Perry dearly wants his 300 wins, but neither his life nor his livelihood depends on it. He has joked that there is no dishonor in being the game's only 299-game winner, and he says with a straight face that he would have retired after last season with 289 wins had he not been drafted as a free agent by a team as close to his farm as Atlanta. In 1979, the year after he won his second Cy Young Award, he quit the San Diego Padres in early September because they wouldn't trade him to a team closer to his home. "I just got mad and went back to the farm," he says. "I won the Cy Young for them and they wouldn't give me a nickel or trade me to a team in the East. Besides, they didn't give me the impression they wanted to win." And that, for someone as fiercely competitive as Perry, is the darkest crime of all. He had 12 wins when he walked off, and he missed, conservatively, six more starts. The Padres did finally trade him to Texas, which in turn traded him to the Yankees last summer. The Braves then picked him in the free-agent reentry draft and signed him to a one-year contract for $300,000. To Perry's way of thinking, they kept him in baseball—for in Atlanta he is only a one-hour flight plus a 2½-hour drive from home sweet home. With a team that close. Perry doesn't see his career ending prematurely. If he is to be denied 300 this year, there is always the next—if the Braves still want him.
"Sure, I'd like to get the 300th this season," he says. "I started thinking about it after I'd won 21 for San Diego when I was 40. I enjoy the game and I'd like to play as long as I can do well for a club. It's a pretty good half-year job. You meet some great people and you can always stay away from the wrong ones. Moving around is the hardest part."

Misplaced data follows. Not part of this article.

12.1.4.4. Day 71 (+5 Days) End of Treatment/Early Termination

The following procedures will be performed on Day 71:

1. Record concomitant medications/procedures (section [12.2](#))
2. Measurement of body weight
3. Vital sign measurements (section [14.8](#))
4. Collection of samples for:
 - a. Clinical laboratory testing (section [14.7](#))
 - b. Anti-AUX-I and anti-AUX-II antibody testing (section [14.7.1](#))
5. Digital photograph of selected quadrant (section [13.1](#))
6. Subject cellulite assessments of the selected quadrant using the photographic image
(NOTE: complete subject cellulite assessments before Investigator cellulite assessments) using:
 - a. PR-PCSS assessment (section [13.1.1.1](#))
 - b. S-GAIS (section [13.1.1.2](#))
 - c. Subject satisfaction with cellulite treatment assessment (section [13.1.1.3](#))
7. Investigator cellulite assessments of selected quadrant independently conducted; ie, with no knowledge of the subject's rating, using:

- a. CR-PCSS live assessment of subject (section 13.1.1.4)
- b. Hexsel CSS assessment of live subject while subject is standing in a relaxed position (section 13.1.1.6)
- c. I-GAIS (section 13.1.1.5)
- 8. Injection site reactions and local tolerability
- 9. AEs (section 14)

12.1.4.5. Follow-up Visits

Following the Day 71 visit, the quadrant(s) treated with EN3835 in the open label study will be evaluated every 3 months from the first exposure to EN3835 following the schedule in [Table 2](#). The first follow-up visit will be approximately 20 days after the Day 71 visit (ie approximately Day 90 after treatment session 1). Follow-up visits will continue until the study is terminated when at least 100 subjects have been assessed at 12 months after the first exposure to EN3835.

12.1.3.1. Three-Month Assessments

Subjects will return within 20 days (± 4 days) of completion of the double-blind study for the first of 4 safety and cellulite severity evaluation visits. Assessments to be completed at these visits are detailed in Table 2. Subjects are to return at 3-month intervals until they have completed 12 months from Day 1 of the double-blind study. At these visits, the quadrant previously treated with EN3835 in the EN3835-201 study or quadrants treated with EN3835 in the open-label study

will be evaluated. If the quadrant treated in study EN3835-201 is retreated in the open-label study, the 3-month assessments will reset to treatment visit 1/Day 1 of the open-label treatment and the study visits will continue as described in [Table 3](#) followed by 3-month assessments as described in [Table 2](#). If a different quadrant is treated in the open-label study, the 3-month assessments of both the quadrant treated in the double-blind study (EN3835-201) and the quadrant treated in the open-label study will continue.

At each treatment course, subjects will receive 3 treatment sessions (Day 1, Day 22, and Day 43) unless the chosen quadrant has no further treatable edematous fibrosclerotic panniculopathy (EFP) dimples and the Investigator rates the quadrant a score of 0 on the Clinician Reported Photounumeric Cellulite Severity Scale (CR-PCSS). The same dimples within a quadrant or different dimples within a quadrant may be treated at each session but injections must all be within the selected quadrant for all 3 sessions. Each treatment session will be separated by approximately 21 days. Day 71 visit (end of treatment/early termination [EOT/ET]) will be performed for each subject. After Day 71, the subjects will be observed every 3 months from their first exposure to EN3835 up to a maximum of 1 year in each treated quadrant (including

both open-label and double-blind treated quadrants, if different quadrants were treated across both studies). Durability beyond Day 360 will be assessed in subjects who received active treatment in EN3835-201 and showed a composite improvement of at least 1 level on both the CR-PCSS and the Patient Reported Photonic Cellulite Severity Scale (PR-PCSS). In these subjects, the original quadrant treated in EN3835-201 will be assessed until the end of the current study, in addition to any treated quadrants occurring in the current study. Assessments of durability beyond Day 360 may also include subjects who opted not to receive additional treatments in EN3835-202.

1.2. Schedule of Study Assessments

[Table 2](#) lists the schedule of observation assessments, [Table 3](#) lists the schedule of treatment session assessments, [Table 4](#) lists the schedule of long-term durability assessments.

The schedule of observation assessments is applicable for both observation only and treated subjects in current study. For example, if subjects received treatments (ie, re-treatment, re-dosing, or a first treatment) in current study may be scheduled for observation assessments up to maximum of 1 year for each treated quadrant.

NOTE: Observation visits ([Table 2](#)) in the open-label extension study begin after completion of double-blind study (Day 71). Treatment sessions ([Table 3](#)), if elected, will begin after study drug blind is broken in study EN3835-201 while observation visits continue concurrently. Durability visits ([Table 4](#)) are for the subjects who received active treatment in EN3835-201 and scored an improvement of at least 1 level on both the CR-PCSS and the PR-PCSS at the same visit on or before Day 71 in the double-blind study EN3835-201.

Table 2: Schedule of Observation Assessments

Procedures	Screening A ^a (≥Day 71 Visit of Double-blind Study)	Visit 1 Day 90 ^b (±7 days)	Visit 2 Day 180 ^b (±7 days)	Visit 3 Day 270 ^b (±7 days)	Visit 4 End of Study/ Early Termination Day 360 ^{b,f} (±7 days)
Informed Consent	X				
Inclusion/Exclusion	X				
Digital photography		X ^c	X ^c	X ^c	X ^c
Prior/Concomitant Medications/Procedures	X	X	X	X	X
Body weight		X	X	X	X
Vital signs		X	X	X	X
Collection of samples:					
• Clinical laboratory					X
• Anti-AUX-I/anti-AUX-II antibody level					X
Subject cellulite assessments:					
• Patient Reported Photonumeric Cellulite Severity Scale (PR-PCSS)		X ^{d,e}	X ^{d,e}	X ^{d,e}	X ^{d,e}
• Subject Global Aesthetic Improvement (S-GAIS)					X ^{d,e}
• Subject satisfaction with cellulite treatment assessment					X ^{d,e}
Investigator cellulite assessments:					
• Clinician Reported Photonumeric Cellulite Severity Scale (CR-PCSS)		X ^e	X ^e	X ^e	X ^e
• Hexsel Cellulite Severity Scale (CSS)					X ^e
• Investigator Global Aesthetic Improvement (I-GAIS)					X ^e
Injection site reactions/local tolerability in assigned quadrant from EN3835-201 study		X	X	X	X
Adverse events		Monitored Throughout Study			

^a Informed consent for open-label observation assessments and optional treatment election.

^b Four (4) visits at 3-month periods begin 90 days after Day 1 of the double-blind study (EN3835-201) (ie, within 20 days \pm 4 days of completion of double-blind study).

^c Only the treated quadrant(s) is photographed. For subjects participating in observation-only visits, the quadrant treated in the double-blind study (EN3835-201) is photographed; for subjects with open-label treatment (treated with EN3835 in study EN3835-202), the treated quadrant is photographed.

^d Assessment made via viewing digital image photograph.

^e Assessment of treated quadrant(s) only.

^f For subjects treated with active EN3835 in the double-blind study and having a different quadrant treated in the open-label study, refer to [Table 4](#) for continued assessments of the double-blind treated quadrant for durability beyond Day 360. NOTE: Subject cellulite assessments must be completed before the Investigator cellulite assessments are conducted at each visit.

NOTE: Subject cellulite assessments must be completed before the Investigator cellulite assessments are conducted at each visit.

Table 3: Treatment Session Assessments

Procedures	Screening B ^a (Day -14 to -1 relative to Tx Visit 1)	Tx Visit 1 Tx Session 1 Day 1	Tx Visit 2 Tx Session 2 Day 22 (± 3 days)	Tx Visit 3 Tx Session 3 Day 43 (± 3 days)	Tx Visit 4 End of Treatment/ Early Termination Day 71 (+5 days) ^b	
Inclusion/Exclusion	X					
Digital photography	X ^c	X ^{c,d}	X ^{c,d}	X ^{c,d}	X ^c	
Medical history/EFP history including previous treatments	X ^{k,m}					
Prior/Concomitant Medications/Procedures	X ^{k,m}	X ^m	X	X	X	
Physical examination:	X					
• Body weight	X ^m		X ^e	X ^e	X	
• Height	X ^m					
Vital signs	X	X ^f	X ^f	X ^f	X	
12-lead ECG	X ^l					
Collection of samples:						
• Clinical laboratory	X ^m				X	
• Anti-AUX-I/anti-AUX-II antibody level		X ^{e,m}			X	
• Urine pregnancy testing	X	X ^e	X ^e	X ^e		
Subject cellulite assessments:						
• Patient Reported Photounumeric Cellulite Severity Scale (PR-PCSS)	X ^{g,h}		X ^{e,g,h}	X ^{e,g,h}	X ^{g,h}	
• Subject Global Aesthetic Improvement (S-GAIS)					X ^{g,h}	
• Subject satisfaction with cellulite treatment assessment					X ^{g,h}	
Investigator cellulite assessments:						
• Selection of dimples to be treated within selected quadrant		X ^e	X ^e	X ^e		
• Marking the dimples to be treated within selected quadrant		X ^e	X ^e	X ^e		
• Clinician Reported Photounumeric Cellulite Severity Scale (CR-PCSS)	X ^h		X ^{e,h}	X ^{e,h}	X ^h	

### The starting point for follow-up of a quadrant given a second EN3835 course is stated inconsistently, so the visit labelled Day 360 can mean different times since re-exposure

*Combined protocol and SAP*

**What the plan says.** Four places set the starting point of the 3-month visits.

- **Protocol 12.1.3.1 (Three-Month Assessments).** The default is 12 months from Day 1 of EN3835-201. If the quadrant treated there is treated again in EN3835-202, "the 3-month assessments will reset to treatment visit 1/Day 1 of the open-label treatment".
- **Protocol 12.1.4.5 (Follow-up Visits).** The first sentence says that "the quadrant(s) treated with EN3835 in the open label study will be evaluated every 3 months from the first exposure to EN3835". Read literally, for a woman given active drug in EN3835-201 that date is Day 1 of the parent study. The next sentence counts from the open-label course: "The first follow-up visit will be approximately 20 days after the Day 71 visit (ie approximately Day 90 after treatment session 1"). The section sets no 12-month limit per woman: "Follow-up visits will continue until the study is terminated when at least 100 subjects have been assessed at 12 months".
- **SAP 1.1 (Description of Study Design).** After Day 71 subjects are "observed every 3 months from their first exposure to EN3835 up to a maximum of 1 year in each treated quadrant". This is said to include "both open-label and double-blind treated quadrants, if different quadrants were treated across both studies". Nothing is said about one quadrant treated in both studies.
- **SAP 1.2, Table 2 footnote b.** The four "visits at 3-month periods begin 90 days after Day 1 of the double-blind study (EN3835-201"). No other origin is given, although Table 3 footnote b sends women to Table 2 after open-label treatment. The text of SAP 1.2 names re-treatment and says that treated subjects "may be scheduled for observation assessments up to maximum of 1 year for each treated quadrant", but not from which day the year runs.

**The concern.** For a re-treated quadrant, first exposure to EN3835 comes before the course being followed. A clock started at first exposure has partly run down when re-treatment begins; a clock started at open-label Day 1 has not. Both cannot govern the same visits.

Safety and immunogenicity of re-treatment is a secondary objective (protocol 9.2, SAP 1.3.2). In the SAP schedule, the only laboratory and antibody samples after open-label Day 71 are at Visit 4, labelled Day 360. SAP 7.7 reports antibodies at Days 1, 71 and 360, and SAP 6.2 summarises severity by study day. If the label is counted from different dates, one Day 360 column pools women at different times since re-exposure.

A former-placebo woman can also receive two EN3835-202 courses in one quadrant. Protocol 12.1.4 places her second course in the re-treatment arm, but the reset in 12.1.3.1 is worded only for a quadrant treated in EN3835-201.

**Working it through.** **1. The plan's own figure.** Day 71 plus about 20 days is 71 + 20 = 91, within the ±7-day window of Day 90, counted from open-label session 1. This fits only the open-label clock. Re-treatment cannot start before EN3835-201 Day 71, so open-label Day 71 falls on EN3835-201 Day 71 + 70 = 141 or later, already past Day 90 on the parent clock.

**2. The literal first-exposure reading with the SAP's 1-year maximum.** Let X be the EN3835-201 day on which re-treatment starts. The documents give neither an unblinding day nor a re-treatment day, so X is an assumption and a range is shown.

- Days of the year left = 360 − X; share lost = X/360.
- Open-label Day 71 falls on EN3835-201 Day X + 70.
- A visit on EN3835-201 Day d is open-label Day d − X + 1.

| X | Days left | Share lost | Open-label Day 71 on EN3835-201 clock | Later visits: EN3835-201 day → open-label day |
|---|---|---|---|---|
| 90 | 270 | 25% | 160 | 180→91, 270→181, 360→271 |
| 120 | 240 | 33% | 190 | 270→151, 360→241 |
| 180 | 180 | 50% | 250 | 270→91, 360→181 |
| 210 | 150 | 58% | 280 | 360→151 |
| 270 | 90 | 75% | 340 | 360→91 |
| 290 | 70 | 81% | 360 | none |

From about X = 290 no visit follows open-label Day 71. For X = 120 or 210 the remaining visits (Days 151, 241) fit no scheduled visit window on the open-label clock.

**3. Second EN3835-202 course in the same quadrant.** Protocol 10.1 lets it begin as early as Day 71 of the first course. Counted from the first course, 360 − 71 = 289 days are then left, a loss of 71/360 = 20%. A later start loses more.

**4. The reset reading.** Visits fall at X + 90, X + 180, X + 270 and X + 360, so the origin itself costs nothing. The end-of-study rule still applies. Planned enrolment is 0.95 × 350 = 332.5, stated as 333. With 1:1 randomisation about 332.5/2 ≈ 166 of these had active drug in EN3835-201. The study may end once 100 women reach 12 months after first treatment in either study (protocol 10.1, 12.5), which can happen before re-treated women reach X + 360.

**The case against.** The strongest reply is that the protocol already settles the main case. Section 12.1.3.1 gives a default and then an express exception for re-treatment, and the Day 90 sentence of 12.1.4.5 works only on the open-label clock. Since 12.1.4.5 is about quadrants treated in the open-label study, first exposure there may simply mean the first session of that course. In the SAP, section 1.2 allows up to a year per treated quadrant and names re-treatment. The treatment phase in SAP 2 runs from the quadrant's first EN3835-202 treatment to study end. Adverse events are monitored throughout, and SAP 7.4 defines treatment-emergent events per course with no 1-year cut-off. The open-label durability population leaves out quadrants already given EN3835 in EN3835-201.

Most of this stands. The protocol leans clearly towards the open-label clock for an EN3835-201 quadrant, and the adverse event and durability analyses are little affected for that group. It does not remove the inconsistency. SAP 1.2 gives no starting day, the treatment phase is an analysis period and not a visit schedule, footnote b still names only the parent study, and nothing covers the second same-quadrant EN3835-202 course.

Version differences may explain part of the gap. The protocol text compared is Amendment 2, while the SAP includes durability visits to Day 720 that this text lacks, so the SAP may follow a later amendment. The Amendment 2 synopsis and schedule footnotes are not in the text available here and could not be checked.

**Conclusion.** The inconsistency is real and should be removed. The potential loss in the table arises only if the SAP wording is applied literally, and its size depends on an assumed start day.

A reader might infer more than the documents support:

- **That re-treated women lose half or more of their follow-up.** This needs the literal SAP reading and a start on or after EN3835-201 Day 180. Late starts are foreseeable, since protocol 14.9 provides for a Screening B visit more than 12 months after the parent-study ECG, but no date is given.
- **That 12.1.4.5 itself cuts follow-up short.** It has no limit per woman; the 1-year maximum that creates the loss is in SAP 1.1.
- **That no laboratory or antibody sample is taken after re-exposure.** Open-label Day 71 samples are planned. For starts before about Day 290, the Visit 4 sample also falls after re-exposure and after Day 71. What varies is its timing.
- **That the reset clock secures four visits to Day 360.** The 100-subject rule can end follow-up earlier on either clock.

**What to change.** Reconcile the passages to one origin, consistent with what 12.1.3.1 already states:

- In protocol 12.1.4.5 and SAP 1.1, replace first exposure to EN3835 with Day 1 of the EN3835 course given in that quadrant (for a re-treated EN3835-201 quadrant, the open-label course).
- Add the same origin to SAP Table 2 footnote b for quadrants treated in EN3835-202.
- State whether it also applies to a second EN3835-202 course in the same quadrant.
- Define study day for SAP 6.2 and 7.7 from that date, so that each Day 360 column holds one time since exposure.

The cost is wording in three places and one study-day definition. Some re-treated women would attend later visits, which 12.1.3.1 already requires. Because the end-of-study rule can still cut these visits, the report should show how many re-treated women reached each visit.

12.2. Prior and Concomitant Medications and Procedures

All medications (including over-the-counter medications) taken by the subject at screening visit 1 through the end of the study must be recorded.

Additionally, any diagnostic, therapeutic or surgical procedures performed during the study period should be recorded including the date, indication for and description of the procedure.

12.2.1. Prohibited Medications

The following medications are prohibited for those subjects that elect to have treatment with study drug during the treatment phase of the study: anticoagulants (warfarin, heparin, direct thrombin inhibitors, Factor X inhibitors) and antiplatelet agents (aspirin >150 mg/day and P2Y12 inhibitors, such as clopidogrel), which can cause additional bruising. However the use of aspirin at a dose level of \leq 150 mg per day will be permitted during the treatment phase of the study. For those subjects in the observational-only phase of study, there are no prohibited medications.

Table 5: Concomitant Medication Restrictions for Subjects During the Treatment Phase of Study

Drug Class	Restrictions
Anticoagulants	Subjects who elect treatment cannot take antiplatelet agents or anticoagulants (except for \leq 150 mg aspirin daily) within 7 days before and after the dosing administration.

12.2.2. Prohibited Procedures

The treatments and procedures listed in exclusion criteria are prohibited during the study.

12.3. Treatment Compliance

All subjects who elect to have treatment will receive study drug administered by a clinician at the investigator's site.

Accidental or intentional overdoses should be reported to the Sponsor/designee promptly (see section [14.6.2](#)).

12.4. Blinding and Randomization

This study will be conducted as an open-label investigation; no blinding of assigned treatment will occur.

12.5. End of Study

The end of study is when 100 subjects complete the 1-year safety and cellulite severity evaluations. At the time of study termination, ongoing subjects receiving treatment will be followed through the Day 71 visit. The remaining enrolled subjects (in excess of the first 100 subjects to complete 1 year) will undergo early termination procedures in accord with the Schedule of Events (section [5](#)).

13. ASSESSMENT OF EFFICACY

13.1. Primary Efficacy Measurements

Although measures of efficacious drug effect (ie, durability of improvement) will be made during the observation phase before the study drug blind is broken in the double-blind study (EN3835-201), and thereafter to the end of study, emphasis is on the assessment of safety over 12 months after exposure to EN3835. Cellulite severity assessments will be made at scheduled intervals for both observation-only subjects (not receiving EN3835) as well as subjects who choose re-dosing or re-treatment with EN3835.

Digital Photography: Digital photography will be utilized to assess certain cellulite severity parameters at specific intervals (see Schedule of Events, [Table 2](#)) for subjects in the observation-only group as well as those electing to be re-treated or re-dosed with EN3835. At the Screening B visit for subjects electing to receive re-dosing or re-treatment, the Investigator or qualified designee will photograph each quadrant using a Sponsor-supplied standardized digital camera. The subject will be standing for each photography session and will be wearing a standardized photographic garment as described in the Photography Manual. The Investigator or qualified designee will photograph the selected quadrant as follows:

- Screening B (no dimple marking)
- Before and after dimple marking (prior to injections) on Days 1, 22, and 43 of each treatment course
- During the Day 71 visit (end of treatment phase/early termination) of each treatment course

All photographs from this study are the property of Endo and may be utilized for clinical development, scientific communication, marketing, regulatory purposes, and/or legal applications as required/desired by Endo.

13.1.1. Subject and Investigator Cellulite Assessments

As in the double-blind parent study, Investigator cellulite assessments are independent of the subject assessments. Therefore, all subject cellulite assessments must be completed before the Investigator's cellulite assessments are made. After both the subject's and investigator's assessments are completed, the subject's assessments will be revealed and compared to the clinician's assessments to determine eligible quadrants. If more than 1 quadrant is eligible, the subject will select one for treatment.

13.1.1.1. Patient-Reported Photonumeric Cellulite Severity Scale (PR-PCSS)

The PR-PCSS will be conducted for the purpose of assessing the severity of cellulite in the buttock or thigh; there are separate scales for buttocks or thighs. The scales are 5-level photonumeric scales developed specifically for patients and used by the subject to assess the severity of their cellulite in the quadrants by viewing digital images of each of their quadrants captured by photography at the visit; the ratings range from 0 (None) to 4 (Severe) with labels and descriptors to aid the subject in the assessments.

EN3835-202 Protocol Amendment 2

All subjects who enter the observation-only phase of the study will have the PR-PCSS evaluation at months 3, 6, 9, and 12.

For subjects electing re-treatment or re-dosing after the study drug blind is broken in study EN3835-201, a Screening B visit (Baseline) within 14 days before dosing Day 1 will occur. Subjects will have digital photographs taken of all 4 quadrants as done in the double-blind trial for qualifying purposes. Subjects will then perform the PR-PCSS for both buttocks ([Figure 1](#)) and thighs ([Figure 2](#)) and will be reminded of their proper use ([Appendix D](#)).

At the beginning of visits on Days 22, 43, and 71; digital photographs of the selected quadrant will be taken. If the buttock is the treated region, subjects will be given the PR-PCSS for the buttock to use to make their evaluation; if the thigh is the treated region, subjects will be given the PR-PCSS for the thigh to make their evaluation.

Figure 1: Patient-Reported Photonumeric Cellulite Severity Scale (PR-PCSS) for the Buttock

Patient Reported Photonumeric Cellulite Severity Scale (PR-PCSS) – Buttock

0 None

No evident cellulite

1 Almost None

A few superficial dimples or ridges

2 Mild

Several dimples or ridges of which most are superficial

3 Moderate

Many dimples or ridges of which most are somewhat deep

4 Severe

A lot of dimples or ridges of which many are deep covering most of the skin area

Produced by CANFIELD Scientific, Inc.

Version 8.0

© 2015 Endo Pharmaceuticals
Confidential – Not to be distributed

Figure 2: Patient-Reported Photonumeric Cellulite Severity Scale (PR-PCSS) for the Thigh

Every year the farm takes up more of his life. In a year or two it will most likely be his life. Numbers don't mean all that much to a country boy, anyway, unless they're on the bottom line after harvest. Perry has his land, and he works it hard. He was born the son of a sharecropper in Farm Life, N.C., and he still lives nearby, in Williamston, on a farm, only now in a fine five-bedroom house with Blanche and their four children. Amy, 18, Beth, 17, Allison, 15, and Gay-lord Jackson (Jack) Perry Jr., 14. He is not one to stray from his roots.
It is a hot and steamy day in late June, between seasons, so to speak, and Perry is driving a pickup truck over the dusty roads that twist through his 300 acres, just outside town. A tractor, operated by his farm manager, Sherwood Howell, is spreading Nova Scotia Landplaster, a white powdery soil-conditioner, over his peanut crop, and a bulldozer is clearing hardwood trees—oak and poplar—for an irrigation pond. "It takes a real touch to run one of those," Perry says in admiration of his ' "dozer man." Perry's accent is soft at the edges, with traces of its Elizabethan antecedents, but it is pure Southern with its "yonders" and "ya heahs."
He stops the truck on a roadside, not far from the house, where his son. Jack, is waiting for him. They take a ball and gloves from the back of the truck and start a lazy game of catch under the watchful eye of Bobo, a black Labrador, who is clamoring to get into it. The skies are blackening in the afternoon heat, and the air is heavy with the threat of rain. Jack, a rangy lefthander, has his father's easy motion, but he is eager to test his arm. He throws Perry a curve. "You loosen up before you start throwin' that stuff, boy," Perry admonishes him. "You throw too many of those and you'll lose your fastball. You're not old enough to have a curve yet."